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RIP Your Content Graveyard - Part 2

Extend your content’s reach by transforming video tutorials into written guides.
By Lilly Chen

Extend your content’s reach by transforming video tutorials into written guides.

Technical tutorials are a staple for any developer-first content.

However, it’s a ton of work to make a tutorial. Steps need to be clear, visuals and code samples are a must, and it should concisely get your audience to success. You’ll probably want to make both a video and a written version since people like to watch at first, but actually do with the written content.

Say you hosted a livestream where you and a guest built a demo over 2 hours. Let’s walk through an example of transforming that livestream into a written piece:

Creating the written tutorial:

  • Re-watching your livestream on 2x speed and take notes [60 minutes]
  • Extracting code snippets and breaking it out step by step [60 minutes]
  • Taking relevant screenshots from the video [30 minutes]
  • Editing and polishing [30 minutes]

Total time spent: 3 hours

It’s important to create the written tutorial because:

  • Text is easier for search algorithms to index, so people can find your tutorial
  • Making your code easy to copy and paste will help more people find success with your tutorial
  • Some people just prefer reading to watching

We created Contenda because as engineers ourselves, we love learning new skills and reference tutorials all the time, but even we got tired of pausing on YouTube videos to double check the code sample.

With Contenda, you can create a written tutorial from a livestream by:

  • Email with the link to your livestream [No effort - just a 24 hour turnaround time]
  • Review, clean-up, and post! [15 min]

…saving you countless hours of manual effort and listening to your own voice recording.

How it works:

We’ll take an example from a recent Twitch stream tutorial from titled “Building a game with Flutter Flame Engine”.

The full stream clocked in at 2.5 hours and featured Lukas Kingsbo, a Flutter game developer.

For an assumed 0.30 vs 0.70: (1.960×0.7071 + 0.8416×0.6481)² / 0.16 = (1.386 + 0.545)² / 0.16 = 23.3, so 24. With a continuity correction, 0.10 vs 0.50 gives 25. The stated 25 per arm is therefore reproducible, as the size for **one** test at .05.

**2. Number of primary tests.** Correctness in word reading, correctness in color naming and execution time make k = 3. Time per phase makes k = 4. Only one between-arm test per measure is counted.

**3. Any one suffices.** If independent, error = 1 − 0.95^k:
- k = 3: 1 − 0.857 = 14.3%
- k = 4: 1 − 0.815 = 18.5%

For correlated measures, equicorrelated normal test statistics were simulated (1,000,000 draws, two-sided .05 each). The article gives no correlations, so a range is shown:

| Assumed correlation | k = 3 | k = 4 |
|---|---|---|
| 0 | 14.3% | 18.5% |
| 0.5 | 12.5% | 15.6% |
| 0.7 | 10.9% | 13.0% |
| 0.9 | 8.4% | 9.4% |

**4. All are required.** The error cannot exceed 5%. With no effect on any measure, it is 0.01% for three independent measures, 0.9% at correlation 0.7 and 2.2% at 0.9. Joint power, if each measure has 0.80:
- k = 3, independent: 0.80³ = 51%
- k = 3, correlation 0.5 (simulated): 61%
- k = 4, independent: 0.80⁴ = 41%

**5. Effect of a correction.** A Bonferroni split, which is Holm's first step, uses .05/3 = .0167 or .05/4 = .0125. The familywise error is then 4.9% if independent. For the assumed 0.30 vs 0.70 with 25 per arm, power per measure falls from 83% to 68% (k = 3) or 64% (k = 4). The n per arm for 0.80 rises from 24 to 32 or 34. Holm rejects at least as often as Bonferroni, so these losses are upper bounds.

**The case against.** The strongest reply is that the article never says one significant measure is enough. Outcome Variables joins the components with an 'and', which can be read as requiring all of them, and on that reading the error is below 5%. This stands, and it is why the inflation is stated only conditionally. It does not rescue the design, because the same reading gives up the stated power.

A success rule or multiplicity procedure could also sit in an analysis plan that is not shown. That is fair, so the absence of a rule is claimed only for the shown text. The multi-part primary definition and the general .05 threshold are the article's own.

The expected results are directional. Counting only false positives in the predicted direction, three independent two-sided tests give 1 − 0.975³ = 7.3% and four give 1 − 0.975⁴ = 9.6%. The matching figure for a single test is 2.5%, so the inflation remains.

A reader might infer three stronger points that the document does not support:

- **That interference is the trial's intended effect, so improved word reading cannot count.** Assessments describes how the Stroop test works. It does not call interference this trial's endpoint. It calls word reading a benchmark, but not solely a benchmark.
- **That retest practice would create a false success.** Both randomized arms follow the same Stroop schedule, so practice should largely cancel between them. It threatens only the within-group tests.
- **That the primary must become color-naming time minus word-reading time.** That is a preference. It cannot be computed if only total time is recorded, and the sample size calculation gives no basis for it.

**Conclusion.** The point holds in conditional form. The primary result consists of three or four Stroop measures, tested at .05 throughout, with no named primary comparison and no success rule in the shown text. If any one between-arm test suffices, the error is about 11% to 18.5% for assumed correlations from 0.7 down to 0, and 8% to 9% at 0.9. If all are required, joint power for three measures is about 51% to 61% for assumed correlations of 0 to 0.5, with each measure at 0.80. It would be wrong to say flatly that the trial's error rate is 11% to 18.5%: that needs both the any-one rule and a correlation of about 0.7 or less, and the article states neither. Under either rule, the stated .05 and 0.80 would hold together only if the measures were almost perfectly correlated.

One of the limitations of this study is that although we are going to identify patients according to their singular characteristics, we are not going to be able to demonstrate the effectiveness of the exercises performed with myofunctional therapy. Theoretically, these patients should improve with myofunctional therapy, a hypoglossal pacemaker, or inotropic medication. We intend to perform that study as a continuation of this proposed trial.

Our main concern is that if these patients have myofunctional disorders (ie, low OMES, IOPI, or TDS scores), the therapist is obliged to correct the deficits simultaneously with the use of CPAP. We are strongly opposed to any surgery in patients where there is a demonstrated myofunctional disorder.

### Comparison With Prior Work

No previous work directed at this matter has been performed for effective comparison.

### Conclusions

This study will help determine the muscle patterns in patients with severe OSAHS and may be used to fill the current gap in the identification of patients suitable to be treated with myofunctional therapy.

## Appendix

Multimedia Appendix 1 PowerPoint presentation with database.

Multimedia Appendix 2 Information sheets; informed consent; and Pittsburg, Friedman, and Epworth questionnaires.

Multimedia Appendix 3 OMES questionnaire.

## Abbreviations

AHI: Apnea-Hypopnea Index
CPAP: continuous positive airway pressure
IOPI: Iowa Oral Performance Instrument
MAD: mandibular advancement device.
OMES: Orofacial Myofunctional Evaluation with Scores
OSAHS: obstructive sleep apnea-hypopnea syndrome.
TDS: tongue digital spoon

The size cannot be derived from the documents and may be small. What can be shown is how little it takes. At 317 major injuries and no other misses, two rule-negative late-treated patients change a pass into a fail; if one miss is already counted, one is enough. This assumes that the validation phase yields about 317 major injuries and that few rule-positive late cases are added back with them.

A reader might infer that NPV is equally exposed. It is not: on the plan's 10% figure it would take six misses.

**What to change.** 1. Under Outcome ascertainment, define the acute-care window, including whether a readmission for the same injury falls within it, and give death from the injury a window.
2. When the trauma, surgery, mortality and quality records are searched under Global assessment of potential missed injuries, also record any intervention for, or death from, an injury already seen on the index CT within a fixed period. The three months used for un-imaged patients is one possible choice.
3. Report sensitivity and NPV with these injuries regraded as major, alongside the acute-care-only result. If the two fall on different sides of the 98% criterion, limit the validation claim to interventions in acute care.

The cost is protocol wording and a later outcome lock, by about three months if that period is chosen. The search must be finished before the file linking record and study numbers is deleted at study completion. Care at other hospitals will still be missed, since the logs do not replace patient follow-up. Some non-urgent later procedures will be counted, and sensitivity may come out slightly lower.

There was a ton of great info on Flutter covered in this stream. But, like a lot of live streams, the final video ends up having some technical difficulties, live Q&A, and lots of fun talk between the hosts.

For this video, we want to:

  • Create a cleaned up, written version of the live tutorial
  • Provide code snippets and screenshots where helpful

With Contenda, you’re able to generate different types of blogs based on your goals. Based on these objectives and the structure of the video, Contenda generated a technical tutorial.

Check out an excerpt from the generated tutorial:

How to add a player sprite

The first step is to add the player sprite to the game. In lib, start a new file called player.dart. Flame uses something called a sprite animation component to represent the player. A sprite is an image in game terms. The player class extends the sprite animation component.

class Player extends SpriteAnimationComponent { }

When you want to load something in the beginning, we can use the onLoad method. The onLoad method is more complicated than it looks, but usually you don’t have to care too much about the Future type if you remember that it’s similar to our async process. This is for the engine to be able to wait for all the components, images, and assets to be loaded before it actually tries to show it on the screen.

class Player extends SpriteAnimationComponent { @override Future<void>? onLoad() { final image = await Flame.images.load('ember.png'); return super.onLoad(); } }

In the onLoad function, we can try to load the image that we’re going to use. We’ll wait for the finalImage to load. The finalImage will be the Assets.images.upload. And we’ll have the finalName that we had in our assets folder, which was ember.png as a string. Once we have the finalImage, we can return it.

Now, in under 24 hours, we’ve got a technical tutorial, complete with screenshots and code snippets, that can fully substitute the video.

Contenda-generated blog posts are 75% complete. For tutorials, the majority of editing time will likely be trimming down steps (we err on the side of providing all steps, instead of removing) or adding in extra explanations that you might not have covered in the video.

Interested in a demo? Contact us today and let’s bring your content graveyard back to life.